1. If it's your first call, be ready to introduce yourself

We recommend that you share the following information

What is your current role?
How long have you been in that position?
What were you doing before?
Who do you report to?
How big is your team? Company?
How many direct reports do you have?
Are they IC? Managers?
Where do you see yourself in 3 years? 5 years?

2. Define your challenge

When you booked the session, you should have linked the session to an existing challenge or perhaps created a new one. You can go to your workspace to edit your challenge as it evolves before the call. If you're having trouble thinking of a challenge, consider asking your manager or your direct reports during your next one on one.

Maybe you think your challenge isn't concrete enough, and that's perfectly alright! Just put in as much context as you can and be transparent with your mentor that you're still defining the problem. Remember, a problem well defined is a problem half solved, so working with your mentor to scope the challenge is a valuable part of the process.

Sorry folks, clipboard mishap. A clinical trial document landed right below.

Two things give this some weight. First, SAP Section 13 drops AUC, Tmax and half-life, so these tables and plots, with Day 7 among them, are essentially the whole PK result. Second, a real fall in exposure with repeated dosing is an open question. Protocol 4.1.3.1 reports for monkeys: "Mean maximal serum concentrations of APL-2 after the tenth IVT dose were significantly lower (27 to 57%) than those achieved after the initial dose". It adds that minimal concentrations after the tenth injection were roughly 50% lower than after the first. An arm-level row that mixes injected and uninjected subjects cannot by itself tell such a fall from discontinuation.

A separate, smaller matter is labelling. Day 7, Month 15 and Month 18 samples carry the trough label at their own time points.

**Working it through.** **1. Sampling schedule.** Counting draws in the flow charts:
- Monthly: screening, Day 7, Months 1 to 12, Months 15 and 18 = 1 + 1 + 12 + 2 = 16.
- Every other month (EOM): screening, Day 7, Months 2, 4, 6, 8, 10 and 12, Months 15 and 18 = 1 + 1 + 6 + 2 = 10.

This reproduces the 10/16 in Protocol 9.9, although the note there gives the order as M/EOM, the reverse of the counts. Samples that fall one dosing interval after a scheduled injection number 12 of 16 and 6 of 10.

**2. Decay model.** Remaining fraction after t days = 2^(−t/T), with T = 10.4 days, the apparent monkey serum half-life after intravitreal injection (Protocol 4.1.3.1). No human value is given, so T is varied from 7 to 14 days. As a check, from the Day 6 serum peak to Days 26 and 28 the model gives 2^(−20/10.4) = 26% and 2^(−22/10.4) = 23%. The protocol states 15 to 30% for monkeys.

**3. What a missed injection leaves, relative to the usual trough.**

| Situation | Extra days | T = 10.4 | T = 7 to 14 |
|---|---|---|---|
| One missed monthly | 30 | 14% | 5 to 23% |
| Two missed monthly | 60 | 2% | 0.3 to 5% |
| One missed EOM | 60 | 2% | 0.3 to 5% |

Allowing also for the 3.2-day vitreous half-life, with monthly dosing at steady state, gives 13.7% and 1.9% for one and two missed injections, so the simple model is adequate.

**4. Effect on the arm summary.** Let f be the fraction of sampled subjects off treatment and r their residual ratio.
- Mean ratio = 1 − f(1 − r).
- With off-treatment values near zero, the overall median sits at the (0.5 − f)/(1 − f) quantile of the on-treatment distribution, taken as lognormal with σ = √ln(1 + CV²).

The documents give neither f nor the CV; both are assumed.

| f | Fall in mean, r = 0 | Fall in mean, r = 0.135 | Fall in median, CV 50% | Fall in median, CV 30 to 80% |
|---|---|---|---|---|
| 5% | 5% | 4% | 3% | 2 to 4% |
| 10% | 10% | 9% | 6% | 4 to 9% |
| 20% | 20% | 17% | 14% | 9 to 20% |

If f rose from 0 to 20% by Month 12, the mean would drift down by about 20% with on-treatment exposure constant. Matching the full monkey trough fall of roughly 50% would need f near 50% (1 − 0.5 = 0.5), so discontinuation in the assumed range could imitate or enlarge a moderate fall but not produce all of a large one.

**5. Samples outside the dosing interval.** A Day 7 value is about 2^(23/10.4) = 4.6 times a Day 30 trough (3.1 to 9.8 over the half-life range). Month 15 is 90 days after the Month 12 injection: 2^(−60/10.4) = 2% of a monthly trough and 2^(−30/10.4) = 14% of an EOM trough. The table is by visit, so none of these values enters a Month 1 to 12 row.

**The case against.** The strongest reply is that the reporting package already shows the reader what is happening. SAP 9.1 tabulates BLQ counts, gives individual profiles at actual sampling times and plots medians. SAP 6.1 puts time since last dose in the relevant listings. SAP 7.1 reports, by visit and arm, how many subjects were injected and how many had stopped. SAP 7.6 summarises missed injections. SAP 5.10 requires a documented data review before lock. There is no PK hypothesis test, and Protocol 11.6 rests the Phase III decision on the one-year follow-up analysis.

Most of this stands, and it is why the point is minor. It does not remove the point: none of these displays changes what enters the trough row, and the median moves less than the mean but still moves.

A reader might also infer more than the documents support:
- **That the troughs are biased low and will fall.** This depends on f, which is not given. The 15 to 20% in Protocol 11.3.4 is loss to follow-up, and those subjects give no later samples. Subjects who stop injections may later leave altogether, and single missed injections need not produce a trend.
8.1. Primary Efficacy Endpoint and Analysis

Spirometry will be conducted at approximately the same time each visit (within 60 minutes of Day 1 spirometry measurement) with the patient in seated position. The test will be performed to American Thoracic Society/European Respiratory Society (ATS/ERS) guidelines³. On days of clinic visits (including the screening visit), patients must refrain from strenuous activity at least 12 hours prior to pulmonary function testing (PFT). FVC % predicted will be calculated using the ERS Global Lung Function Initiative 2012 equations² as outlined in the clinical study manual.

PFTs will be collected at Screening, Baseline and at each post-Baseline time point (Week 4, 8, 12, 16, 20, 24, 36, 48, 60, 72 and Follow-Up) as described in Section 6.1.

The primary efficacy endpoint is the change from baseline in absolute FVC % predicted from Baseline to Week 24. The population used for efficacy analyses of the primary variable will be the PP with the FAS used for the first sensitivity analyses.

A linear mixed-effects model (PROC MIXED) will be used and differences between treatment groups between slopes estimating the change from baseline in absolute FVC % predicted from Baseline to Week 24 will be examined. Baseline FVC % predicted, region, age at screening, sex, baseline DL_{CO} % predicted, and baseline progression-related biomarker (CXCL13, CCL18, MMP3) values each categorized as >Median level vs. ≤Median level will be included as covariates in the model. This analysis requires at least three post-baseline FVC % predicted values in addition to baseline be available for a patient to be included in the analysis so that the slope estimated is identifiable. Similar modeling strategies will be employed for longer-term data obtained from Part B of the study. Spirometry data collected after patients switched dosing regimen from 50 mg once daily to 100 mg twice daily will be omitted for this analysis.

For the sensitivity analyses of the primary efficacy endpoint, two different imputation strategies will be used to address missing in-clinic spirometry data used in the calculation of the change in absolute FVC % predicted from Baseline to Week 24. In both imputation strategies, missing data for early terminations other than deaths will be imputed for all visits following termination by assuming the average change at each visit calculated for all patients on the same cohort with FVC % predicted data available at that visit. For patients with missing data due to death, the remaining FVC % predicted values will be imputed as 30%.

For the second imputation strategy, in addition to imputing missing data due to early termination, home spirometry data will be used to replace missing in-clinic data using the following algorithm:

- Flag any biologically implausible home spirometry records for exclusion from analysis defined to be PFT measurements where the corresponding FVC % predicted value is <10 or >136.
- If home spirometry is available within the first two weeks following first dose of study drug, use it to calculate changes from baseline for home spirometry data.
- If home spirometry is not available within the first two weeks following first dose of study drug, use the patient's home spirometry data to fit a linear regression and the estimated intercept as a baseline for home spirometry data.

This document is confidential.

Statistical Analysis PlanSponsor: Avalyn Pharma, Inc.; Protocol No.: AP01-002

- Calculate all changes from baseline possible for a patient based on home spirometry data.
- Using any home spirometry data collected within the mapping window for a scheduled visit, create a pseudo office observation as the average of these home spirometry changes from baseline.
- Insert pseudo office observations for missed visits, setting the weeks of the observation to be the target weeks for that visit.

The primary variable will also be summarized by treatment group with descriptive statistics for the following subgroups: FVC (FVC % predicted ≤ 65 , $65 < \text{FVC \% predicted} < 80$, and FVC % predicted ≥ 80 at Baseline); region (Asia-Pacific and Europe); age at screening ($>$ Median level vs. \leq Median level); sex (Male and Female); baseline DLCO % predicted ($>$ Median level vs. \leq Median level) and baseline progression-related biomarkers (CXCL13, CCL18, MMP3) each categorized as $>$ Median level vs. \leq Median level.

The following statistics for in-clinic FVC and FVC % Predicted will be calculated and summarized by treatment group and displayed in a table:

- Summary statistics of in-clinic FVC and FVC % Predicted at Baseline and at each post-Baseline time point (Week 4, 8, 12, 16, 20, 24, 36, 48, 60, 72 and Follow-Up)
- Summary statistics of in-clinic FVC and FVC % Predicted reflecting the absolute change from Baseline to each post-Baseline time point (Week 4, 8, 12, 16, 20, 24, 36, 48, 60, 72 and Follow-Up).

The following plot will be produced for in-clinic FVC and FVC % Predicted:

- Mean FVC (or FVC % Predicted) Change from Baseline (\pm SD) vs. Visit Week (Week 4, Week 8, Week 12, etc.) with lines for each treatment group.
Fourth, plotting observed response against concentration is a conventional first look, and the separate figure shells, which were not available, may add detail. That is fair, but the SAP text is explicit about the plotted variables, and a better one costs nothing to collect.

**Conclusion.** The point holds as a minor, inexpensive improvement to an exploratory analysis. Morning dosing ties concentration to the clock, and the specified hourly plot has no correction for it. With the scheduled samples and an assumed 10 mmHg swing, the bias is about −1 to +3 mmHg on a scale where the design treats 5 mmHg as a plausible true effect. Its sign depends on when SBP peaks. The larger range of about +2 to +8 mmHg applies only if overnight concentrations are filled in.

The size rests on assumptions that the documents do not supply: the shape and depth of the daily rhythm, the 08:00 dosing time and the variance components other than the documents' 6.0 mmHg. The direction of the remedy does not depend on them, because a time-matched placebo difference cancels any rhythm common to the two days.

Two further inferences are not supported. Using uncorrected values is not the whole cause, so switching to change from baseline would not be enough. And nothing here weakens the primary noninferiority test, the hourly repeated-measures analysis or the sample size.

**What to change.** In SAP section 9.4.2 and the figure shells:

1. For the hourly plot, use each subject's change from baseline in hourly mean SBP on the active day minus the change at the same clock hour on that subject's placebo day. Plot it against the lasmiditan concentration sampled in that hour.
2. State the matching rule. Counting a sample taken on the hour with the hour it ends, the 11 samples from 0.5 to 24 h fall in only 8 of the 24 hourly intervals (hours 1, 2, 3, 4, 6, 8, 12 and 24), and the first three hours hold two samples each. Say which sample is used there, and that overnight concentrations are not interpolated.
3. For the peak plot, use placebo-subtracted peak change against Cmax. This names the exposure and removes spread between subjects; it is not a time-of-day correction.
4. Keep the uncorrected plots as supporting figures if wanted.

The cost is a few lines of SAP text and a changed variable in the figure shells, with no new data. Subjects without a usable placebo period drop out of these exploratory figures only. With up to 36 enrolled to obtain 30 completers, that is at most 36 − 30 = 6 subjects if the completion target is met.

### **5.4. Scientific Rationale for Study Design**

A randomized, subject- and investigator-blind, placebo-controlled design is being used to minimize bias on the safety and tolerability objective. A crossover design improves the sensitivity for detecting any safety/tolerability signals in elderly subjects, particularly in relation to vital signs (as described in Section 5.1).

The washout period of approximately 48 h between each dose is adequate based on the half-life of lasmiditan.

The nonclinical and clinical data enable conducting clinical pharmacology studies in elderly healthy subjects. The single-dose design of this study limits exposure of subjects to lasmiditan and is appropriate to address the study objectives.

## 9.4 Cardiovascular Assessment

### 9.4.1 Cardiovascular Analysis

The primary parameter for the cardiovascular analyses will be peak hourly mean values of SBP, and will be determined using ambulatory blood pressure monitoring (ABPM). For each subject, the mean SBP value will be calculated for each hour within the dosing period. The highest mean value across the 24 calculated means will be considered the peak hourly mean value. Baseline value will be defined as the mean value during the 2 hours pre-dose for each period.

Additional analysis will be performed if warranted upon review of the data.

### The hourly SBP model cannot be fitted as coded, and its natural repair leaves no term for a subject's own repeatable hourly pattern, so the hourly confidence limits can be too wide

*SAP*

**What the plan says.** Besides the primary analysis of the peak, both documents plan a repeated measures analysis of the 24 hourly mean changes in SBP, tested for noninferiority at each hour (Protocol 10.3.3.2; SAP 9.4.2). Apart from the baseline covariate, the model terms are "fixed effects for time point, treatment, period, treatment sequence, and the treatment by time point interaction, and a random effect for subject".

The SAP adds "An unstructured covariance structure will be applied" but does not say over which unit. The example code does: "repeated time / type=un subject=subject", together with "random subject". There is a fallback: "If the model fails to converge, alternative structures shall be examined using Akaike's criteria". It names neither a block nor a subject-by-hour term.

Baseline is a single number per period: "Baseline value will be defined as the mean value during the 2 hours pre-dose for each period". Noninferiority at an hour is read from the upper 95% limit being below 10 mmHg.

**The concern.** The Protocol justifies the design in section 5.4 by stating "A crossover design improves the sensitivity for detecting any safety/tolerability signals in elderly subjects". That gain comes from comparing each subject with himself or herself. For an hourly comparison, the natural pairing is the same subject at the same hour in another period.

3. Prepare an agenda and define a goal (1-3 days before the session)

30 minutes isn't a lot of time, so you have to be deliberate about how you use it. We recommend that you define a goal for what you want to get out of this meeting, and an agenda to help you get there. For example:

Goal: Define 3 action items to improve communication in my remote team

Agenda:
5 min: Intros
10 min: Mentor's experience with managing a remote team
10 min: Challenge deep dive
5 min: Define action items to follow up on in the next session

Summary

If you do these three things, you can expect to grow your relationship with your mentor and emerge from sessions with mind-blowing insights about your day-to-day challenges.
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